sounds like this dude has some interesting ideas.

Posted by PoisonJam7

Reminds me of Exit for some reason.

Posted by Ravenlight

A Pac-Man and Hitman crossover you say? Man-Man?

Posted by Levio

I don't understand why he'd use Google Docs, of course it's gonna get trolled.

It's funny though that the anti-pony trolls seem to get hurt worse than the people they are trolling. They rage over the images, and by the time anything is done the pony-posters have already left to post somewhere else.

Posted by Nomin

Patrick, next time just post the Skype video instead.

Posted by leejunfan83

Patrick really brings a whole new level of journalism to this site a great addition to the team

Posted by Chango

Very cool.

Posted by nihilisticmonkey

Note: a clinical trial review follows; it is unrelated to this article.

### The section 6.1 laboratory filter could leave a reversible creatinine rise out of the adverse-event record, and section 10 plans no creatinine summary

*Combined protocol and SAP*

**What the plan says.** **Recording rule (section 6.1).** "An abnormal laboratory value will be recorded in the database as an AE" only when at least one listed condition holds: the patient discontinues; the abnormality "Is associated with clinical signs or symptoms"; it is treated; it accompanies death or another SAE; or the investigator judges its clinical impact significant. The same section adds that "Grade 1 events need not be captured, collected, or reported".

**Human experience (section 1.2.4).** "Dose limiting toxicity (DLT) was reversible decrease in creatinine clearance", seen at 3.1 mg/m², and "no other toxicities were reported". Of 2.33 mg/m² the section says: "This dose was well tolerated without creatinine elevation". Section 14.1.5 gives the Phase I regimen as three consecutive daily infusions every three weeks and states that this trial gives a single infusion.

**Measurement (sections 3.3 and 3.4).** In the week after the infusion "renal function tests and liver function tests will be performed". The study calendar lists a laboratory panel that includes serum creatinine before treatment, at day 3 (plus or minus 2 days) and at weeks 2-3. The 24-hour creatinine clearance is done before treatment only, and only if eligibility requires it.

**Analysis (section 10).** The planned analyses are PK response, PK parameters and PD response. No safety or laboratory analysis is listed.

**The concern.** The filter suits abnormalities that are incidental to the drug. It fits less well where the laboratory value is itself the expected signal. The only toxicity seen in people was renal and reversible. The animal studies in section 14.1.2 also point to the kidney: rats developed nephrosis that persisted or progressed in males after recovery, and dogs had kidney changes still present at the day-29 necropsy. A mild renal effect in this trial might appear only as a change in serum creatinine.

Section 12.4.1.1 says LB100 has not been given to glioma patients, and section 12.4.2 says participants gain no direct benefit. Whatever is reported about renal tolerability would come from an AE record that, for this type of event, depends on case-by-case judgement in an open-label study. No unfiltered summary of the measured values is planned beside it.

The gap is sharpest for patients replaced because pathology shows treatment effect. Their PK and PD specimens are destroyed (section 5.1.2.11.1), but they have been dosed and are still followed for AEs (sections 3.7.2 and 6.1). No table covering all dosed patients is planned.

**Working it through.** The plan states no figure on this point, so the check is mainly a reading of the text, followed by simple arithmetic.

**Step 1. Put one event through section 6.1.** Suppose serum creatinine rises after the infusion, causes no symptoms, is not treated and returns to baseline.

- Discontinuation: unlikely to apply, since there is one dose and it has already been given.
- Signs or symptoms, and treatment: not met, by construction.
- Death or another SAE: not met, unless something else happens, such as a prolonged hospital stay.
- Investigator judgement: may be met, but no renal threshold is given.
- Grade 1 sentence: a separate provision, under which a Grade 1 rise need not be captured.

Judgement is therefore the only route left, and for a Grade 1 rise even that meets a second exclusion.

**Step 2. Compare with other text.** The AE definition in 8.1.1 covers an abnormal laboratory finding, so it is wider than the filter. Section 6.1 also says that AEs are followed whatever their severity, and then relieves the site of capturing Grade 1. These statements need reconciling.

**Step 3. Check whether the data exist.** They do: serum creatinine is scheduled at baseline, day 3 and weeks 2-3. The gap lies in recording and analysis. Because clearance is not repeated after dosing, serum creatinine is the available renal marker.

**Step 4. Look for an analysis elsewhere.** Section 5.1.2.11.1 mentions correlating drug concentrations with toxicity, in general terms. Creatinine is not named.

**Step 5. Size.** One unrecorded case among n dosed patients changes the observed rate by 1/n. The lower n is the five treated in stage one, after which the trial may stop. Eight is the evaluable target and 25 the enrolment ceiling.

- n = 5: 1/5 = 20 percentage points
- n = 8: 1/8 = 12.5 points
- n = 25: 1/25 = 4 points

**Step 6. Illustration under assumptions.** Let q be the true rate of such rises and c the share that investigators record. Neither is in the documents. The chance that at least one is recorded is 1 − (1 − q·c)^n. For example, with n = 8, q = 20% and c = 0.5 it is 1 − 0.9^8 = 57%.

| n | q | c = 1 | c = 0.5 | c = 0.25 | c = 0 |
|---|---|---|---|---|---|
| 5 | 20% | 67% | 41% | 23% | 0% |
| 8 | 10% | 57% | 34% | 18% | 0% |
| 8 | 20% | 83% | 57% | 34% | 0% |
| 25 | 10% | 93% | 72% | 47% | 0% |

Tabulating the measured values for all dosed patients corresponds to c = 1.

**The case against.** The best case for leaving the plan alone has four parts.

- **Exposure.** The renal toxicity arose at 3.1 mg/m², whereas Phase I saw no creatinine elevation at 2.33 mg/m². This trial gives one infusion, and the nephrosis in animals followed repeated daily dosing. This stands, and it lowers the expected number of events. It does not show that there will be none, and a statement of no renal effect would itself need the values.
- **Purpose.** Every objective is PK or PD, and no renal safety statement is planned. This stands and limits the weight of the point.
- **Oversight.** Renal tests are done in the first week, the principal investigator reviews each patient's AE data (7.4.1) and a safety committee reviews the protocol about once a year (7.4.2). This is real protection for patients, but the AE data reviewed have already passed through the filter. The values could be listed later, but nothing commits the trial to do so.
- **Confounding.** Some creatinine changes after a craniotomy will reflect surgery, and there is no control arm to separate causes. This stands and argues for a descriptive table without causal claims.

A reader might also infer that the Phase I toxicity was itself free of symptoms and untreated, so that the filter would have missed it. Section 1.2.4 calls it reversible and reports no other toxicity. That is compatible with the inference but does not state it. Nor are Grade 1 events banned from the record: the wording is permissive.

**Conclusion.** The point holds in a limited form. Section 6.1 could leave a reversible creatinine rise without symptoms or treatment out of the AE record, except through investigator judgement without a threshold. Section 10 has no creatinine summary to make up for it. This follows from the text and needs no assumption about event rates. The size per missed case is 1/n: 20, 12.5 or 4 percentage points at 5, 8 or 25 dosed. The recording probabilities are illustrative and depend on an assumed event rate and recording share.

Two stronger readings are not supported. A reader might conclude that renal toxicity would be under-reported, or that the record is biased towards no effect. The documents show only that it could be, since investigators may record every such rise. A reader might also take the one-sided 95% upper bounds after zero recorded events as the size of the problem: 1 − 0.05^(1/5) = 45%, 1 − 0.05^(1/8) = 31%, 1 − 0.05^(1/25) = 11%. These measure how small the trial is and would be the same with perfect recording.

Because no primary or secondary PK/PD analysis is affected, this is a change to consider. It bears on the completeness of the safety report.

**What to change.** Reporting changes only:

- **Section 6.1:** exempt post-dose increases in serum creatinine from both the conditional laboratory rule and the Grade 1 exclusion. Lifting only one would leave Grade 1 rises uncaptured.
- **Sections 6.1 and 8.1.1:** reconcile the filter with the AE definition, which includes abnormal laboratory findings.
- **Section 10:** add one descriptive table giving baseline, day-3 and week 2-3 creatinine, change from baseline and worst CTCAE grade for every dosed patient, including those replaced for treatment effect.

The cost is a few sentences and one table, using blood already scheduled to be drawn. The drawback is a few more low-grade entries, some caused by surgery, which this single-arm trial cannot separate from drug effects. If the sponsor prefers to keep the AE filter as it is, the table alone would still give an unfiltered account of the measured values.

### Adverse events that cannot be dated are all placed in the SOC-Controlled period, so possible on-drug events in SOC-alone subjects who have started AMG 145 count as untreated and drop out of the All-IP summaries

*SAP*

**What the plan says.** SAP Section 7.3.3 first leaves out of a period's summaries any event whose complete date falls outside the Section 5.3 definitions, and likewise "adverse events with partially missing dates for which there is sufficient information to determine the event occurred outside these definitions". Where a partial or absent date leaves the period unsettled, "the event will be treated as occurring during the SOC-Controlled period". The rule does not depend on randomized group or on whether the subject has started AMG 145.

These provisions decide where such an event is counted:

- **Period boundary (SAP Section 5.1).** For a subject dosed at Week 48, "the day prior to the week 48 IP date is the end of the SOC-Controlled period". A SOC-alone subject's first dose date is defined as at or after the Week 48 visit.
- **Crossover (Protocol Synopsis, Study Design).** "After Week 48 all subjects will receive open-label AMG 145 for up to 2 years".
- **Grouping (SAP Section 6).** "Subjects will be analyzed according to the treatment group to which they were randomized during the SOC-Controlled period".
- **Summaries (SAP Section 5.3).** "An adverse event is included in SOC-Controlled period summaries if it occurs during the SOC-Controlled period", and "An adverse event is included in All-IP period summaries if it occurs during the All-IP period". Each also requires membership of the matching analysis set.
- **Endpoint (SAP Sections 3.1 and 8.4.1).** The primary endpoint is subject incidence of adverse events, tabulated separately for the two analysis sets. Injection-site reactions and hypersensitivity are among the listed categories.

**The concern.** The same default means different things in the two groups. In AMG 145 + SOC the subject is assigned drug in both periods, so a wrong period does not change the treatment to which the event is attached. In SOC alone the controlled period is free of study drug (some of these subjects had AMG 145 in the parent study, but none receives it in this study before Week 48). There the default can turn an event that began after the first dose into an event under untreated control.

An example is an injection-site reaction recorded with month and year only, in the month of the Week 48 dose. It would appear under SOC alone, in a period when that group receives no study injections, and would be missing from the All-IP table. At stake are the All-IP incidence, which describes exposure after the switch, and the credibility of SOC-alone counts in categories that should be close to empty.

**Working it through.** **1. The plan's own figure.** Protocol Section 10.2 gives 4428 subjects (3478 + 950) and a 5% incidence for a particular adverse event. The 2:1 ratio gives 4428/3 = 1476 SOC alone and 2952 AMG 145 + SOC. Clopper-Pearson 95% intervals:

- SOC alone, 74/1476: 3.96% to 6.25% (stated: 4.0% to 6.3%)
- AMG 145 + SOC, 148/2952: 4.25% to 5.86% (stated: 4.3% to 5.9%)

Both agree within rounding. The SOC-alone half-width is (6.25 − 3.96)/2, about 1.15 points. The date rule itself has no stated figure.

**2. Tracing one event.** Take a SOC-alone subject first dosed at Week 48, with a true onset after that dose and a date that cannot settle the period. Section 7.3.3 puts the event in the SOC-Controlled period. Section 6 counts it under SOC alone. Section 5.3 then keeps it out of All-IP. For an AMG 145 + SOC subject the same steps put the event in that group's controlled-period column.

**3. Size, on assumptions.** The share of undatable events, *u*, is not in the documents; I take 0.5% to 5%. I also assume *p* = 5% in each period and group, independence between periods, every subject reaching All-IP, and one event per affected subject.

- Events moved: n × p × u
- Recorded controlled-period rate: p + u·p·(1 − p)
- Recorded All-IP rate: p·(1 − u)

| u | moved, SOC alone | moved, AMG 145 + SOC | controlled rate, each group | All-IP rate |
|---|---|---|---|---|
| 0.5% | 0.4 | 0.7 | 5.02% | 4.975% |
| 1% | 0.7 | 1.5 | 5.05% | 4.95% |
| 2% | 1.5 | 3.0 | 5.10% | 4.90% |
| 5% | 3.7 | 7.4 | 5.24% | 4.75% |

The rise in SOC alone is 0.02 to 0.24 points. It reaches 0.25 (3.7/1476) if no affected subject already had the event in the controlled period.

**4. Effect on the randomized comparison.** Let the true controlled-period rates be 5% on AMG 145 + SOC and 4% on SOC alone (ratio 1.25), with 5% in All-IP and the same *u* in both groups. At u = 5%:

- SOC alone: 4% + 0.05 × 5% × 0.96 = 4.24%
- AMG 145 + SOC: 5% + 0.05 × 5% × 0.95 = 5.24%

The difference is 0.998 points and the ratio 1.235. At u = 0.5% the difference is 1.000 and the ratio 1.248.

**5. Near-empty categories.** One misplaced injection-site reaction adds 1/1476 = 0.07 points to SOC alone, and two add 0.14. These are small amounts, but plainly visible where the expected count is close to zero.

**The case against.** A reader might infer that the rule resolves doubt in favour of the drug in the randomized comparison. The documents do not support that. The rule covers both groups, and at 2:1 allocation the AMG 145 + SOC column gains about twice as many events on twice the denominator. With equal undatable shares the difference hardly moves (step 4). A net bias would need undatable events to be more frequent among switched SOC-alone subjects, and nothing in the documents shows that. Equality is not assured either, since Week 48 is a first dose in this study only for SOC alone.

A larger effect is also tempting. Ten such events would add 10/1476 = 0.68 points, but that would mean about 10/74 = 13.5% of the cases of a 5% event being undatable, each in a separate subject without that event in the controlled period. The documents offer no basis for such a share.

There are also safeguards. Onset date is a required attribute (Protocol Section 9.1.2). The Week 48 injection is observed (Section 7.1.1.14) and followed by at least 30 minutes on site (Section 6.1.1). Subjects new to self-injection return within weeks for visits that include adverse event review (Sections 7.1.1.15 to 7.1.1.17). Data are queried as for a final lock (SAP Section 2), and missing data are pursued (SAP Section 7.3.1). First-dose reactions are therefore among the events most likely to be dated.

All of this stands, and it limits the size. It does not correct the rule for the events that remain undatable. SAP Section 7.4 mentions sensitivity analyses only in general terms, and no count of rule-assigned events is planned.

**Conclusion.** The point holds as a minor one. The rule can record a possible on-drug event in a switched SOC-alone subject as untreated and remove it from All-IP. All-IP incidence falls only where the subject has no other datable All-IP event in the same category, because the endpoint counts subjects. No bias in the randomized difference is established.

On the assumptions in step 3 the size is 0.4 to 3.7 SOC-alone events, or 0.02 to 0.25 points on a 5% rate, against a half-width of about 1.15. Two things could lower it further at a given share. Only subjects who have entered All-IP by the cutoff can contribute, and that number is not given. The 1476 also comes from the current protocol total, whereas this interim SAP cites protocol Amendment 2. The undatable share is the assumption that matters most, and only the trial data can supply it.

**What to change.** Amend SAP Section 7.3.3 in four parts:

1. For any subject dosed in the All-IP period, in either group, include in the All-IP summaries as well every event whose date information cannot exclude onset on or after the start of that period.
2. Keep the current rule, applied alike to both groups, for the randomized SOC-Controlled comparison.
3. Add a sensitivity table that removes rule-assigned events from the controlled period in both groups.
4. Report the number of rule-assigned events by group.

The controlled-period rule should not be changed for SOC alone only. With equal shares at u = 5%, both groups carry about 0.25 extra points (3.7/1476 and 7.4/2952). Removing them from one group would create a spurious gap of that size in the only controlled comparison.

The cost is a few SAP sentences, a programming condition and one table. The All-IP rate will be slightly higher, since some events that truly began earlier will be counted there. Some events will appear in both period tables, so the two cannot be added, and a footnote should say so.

Nice article, and good to see Monaco getting more coverage lately (in general, not on GB). Love the look of this since i saw coverage on tigsource about it at the IGF.

Posted by BisonHero

@Ronald said:

There is a strange anti-pony contingent on the Internet. They scare me.

The pro-pony contingent is far scarier.

Posted by ch3burashka

A couple years ago, there was a game called Monaco submitted to XBLIG. It was a simple arcade racing game. That's what I constantly think about when I hear about this Monaco. It's been a hard transition. Also, having not seen any footage, I still don't really know what it's about.